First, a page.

First it was “constitutional reform” and now it is “reproductive health”. The thing with issues and the advocacies that seek to address them is that they follow an all-too-familiar lifecycle. They first start out as nice ideas firmly rooted in a robust intellectual construct. And then the simian behaviour starts.
Hold that thought for now while I highlight two things about the human condition relevant to all this…
Firstly, to be fair, buzz is the catalyst of movement. Without buzz, people will not develop an emotional investment in an idea and will not act. So, and specially in a democracy like ours, emotional investment is the currency that is used to broker political success. To carry an idea forward on a national level, you need politics. And politics is a very emotional game. Unfortunately for those of us who aspire to act primarily in a rational manner, emotion is a biological condition that goes back hundreds of millions of years to the pre-Cambrian explosion when reptiles first emerged. Human intellect, on the other hand, evolved only over the last hundred thousand-odd years (the grade of intellect required to suss out complex ideas like “constitional reform” and “reproductive health” evolved even more recently) — a mere blip in the evolution of our brains.
Second, a derivative behaviour of our fundamentally emotional psyches is our tendency to band together and seek strength in numbers. Again, this is a deep biological condition. We see this behaviour all over the animal kingdom, and the way we 21st Century humans organise ourselves socially continues to reflect this evolutionary legacy. We are hardwired to find the like-minded amongst us, form social bonds with them, and then seek out the “enemy” and destroy them.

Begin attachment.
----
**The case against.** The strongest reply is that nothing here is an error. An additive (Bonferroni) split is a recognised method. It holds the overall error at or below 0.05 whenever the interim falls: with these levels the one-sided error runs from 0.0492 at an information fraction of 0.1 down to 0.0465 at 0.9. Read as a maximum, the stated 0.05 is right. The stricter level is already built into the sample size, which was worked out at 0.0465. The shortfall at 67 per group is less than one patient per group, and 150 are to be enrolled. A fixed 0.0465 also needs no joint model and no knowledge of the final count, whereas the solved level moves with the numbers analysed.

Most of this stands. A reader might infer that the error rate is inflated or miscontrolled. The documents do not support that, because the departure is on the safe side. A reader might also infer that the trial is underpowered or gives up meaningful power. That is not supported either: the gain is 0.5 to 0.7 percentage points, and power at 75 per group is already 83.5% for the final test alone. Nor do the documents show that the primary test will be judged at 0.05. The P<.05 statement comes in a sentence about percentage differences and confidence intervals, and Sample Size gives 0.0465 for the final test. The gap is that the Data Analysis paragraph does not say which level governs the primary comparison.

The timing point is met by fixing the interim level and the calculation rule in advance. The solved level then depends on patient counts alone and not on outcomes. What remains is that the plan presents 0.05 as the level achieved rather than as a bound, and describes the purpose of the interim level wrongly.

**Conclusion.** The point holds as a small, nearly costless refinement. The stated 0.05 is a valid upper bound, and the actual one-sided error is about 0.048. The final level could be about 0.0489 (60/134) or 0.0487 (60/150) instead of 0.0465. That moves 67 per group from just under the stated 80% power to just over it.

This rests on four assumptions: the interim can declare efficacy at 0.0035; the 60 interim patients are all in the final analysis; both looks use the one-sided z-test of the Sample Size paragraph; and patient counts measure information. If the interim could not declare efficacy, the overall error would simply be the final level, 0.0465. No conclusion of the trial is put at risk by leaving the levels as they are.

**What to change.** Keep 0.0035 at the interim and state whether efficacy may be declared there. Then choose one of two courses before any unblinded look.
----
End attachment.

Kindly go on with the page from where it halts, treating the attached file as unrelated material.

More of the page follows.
Thus on the back of those two biological properties, the “debate” on “reproductive health” has become old. It became old when it became polarised and highly emotional. When things become political and emotional, primal behaviours begin to prevail. We begin to see appeals to emotion coming from camps that originally described themselves as “rational”. We start to see brand marketing tactics — colour codes and logos that describe tribes and cliques rather than ideas and substance. You know the circus has come to town when catchphrases and slogans dominate a “debate” and intellectual and logical discourse take a backseat.
Fact is, Catholicism and even Nazism can be both traced back to sensible ideas. Yet both belief systems were used to effect some of the most terrible atrocities in human history. As my colleague Paul Farol points out, it seems no advocacy is immune to the lifecycle of degeneration that great ideas tend to succumb to.
Some Pro-RH “advocates” who are now wearing different shades of purple might as well start looking at their new found fanaticism (oh, they’re fans of anything that will give them visibility and internet traffic) and consider that perhaps the Pro-RH advocacy may have become a religion in itself.
Really, they’re beginning to sound like the kind of zealots who go house to house asking people to have a personal relationship with the RH Bill or face eternal damnation.
Some pitch their Pro-RH with a heavy dose of scare tactics (very much like what they accuse one religion of doing): “Without RH, the Philippines will be like Soylent Green!”, “We’re already overpopulated!!”…
For me this is all quaintly amusing. It’s like watching a sporting event. I feel like microwaving some popcorn, sitting back on my armchair, propping my feet up on my soft ottoman, and watch as a bunch of buffoons run up and down a field chasing a ball.
The thing with sport is when players misbehave, a man in a black-and-white striped shirt walks into the field and takes said ball away. In the case of these bozos slugging it out in that dopamine well called the “twitterverse”, there is no ball to lose. What is lost is far more important; and that is the Point of it all.